The term natural justice was commonly used in English law but it should not be confused with the concepts such as ‘Natural Law’ which deals with the ideal pattern of the society and natural rights. They are different from the term Natural Justice because it defines the specific procedural rights which every accused or the individual charged for any offence while the trial is going on or hearing is taking place. It recognizes the close relationship between the common law and moral principles. The two technical terminologies which are used in the natural justice are:
Nemo judex causa sua or rule against bias
Audi alteram partem or right to a fair hearing
In the concept of nemo judex causa sua or rule against bias, a person is not allowed to judge his own case. He or she is barred from deciding any case in which he or she may be, or may fairly be suspected to be, biased. This also brings us to the point that there should not be impartiality while delivery of justice in any courts of law, tribunals, arbitrators and all those having the duty to act judicially whenever it makes decisions that affect people’s rights or interests, and not only when it applies some judicial-type procedure in arriving at decisions that affect people’s rights or interests, and not only when it applies some judicial-type procedure in arriving at decisions.
The main reason behind this is when the person who is judging a case is some or in the other way related to the accused, a kind of partiality will sweep over and that would harm the public confidence in the justice delivery system and in a democracy like India, such thing shouldn’t be happening in any way. It would break one of the pillars on which the country works. Also, the erosion of public confidence undermines the nobility of the legal system and leads to ensuing chaos. According to one quote ‘Justice must be rooted in confidence and confidence is destroyed when right people go away thinking: ‘The judge was biased’. The biases can be actual, imputed or apparent but whatever the case may be, it will lose public confidence and that is not right for a democracy like India.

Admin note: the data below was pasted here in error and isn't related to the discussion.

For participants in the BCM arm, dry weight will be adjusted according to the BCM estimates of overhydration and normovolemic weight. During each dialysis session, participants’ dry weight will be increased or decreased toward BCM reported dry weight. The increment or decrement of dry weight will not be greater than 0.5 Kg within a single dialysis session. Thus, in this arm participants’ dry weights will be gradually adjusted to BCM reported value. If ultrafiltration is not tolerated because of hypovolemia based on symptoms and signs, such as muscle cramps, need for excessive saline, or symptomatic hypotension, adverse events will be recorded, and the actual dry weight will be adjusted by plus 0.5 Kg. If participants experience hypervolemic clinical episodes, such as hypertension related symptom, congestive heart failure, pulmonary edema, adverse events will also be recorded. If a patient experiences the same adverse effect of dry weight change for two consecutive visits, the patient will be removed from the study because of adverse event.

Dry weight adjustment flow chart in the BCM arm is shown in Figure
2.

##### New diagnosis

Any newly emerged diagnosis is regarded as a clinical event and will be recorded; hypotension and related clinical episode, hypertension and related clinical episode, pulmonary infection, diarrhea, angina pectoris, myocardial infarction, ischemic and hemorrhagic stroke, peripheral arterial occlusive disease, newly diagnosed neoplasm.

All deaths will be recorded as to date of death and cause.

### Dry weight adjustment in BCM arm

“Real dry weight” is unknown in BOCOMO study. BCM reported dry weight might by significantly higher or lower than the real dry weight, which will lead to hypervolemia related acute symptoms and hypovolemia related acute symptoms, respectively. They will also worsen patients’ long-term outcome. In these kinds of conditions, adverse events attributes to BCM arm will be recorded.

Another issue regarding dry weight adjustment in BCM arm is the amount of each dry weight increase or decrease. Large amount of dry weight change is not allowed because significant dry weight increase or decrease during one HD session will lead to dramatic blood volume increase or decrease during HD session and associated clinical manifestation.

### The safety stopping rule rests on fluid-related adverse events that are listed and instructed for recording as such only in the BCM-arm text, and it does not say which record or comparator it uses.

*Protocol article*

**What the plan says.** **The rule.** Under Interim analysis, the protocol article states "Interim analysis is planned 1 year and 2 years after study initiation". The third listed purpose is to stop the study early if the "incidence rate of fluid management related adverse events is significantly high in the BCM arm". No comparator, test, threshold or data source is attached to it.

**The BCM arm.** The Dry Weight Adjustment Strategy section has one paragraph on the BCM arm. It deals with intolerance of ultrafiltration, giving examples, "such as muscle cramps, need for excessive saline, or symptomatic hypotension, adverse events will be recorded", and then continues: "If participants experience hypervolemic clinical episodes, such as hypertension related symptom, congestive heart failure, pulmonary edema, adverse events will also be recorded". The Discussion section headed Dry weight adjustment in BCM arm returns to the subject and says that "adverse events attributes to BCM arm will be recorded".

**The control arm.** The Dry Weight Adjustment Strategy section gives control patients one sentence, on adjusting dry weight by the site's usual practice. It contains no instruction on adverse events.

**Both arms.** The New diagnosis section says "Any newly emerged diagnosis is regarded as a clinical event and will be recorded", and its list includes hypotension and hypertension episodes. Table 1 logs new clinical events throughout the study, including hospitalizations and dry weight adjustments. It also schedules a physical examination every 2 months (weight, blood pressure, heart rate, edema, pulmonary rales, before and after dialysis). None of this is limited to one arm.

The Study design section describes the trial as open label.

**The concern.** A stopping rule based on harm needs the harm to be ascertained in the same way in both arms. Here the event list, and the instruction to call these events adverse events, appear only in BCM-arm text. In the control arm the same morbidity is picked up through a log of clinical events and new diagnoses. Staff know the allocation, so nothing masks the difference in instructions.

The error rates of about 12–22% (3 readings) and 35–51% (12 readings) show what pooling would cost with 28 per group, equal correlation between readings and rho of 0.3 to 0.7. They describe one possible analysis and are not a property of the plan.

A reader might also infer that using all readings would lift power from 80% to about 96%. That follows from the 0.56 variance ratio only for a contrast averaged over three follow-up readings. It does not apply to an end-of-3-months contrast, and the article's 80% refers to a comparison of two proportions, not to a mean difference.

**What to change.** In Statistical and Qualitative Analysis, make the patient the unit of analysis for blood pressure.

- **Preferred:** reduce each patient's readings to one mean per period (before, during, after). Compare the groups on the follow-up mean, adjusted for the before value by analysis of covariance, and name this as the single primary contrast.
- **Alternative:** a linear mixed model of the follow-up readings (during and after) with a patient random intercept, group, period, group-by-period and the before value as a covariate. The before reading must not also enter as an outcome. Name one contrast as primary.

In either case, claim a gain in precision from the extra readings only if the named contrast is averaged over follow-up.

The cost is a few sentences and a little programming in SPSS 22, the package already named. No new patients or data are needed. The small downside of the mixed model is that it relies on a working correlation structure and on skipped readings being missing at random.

In the case of audi alterem partum or right to fair hearing, everyone has the right to be heard before getting convicted in any manner or in any sense. It requires that individuals are not penalized by decisions affecting their rights or legitimate expectations unless they have been given prior notice of the cases against them, a fair opportunity to answer them, and the opportunity to present their own cases.
Apart from that, it has also been used by the courts as a base on which to build up fair administrative procedures. It is now well established fact that it is not the character of the public authority which matters but the character of the power exercised.
Therefore, what really matters at the end of the day is the people’s confidence in the justice delivery system and the individual’s rights are protected. It should not be destroyed or hindered in any way.